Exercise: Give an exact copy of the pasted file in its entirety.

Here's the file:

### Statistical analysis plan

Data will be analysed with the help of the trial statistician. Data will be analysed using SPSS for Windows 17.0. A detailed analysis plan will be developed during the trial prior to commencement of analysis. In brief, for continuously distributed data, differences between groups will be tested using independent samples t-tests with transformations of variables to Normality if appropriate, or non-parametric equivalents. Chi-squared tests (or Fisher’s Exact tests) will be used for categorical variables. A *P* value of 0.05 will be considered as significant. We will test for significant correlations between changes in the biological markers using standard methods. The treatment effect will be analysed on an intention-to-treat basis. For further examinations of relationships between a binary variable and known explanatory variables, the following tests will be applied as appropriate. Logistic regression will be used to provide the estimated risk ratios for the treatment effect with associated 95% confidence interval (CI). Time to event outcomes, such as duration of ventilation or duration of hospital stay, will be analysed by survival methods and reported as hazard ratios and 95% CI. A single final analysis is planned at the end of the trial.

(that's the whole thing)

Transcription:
### Statistical analysis plan

Data will be analysed with the help of the trial statistician. Data will be analysed using SPSS for Windows 17.0. A detailed analysis plan will be developed during the trial prior to commencement of analysis. In brief, for continuously distributed data, differences between groups will be tested using independent samples t-tests with transformations of variables to Normality if appropriate, or non-parametric equivalents. Chi-squared tests (or Fisher’s Exact tests) will be used for categorical variables. A *P* value of 0.05 will be considered as significant. We will test for significant correlations between changes in the biological markers using standard methods. The treatment effect will be analysed on an intention-to-treat basis. For further examinations of relationships between a binary variable and known explanatory variables, the following tests will be applied as appropriate. Logistic regression will be used to provide the estimated risk ratios for the treatment effect with associated 95% confidence interval (CI). Time to event outcomes, such as duration of ventilation or duration of hospital stay, will be analysed by survival methods and reported as hazard ratios and 95% CI. A single final analysis is planned at the end of the trial.